4 Steps to Breaking Free from Time Constraints and Living the Life You Want
Many people use to-do lists without considering the amount of time it takes to complete a task.
Practice "timeboxing" your schedule: assigning a maximum amount of time for an activity. It can help give context and limits to ambiguous tasks.
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To master time, master your ‘internal triggers.’
Try to understand the uncomfortable sensations you're trying to escape when you reach for your cell phone or email account, then learn new techniques for managing that discomfort in a healthier manner.
A simple way to accomplish this is to manage the notification settings on your smartphone.
Try turning off personal email notifications. Unless social media is part of your job, consider turning off notifications from apps like Facebook, Instagram, and Twitter during work hours. Designate a specific time during your day to check personal communications.
Use 'pact' like a way to pre-commit to an outcome when you know you're likely to get distracted.
This could be as simple as working with a friend for a set period of time where you keep each other accountable.
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Time is our precious resource. It is perishable, it is irreplaceable, and it cannot be saved. It can only be reallocated from activities of lower value to activities of higher value.
Your “frog” is your most important task, the one you are most likely to procrastinate on if you don’t do something about it.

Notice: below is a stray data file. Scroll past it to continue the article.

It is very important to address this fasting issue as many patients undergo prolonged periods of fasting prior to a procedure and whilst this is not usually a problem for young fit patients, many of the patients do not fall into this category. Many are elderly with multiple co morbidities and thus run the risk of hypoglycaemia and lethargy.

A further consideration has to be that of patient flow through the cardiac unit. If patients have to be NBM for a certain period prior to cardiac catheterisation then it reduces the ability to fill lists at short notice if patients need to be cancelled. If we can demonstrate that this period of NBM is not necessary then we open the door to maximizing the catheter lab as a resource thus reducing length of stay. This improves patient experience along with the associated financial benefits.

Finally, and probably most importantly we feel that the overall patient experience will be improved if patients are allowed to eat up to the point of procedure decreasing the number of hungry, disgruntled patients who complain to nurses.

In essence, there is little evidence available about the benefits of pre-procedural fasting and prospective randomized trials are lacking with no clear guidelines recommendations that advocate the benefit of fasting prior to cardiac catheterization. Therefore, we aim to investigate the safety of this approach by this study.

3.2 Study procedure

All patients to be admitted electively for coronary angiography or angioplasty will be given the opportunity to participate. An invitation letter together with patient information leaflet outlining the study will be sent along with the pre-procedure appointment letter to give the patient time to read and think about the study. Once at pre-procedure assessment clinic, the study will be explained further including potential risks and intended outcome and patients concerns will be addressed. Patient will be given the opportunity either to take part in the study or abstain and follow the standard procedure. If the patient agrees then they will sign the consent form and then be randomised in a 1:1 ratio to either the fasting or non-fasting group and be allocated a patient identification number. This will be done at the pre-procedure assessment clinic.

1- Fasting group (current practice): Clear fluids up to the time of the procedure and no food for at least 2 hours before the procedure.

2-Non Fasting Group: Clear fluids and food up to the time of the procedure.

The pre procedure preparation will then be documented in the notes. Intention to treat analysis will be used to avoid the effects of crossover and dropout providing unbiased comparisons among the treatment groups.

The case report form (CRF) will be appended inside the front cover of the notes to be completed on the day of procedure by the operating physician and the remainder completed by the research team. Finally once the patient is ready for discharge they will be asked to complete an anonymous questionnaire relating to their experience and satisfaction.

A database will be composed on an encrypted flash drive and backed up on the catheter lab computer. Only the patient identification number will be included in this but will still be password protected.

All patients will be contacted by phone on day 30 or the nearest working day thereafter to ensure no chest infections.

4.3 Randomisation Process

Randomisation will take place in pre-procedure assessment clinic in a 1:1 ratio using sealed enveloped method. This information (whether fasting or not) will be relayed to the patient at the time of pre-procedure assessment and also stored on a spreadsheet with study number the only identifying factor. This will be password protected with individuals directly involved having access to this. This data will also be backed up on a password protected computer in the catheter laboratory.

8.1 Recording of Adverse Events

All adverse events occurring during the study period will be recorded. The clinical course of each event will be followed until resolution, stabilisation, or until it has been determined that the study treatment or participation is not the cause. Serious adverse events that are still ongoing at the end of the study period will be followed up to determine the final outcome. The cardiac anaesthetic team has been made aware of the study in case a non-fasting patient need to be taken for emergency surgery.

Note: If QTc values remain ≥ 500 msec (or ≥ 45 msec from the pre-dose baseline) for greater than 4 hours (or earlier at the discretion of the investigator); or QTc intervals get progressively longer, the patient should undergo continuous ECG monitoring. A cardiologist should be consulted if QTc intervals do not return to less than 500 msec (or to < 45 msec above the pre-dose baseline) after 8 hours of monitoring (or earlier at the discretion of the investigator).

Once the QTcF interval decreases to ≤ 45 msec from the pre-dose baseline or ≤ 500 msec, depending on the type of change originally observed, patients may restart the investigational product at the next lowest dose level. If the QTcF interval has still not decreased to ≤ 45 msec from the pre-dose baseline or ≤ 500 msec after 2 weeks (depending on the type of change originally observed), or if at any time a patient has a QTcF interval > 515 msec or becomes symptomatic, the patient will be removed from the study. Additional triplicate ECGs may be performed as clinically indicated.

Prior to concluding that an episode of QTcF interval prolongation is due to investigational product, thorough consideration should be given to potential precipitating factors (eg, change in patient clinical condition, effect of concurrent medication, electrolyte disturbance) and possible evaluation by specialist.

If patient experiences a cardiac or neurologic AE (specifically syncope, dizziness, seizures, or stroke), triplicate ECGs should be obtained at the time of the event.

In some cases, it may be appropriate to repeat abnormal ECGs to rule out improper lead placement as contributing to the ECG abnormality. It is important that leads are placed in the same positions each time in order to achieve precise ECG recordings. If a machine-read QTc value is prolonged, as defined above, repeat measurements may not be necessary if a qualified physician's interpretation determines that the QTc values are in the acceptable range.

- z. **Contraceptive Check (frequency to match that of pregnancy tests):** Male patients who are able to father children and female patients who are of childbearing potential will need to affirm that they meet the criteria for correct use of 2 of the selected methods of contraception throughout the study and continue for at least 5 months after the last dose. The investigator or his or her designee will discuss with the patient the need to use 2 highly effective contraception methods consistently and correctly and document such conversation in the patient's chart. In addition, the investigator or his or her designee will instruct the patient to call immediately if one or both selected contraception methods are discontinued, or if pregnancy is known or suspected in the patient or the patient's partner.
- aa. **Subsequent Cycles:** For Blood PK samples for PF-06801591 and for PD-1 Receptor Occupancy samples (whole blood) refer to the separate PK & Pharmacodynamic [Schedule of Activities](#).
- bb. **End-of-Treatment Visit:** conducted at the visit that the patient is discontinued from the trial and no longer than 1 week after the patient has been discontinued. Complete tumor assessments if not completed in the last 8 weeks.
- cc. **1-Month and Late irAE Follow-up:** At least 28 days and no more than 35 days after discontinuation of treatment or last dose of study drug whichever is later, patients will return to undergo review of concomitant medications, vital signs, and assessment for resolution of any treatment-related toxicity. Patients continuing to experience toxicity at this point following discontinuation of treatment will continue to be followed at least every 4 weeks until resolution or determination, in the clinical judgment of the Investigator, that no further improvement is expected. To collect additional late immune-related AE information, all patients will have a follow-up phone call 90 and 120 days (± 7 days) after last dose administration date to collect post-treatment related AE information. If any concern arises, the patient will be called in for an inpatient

If you have two important tasks, start your day with the biggest, hardest, and most important task first. Focus on completing it before you go to the next one.
We tend to confuse activity with accomplishment: we attend endless meetings and make plans, but at the end of the day, no one does the job and gets the results required.
“Failure to execute” is among the biggest problems in organizations today.
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When we get busy, we often overlook the subtle shifts in ourselves. Or we become so focused on the work that we don't realise when we move away from what we truly value.
Being the best leaders we can be require us to identify our values and then live and lead according to them. When you understand what is important to you, what energizes you, what you believe in, and where you want to be, you can make decisions confidently.
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Early hours are important because they tend to be free of most distractions and give you an opportunity to get focused.
An early start will allow you to squeeze in more time...
Some of the ways you can be productive during your commute include:
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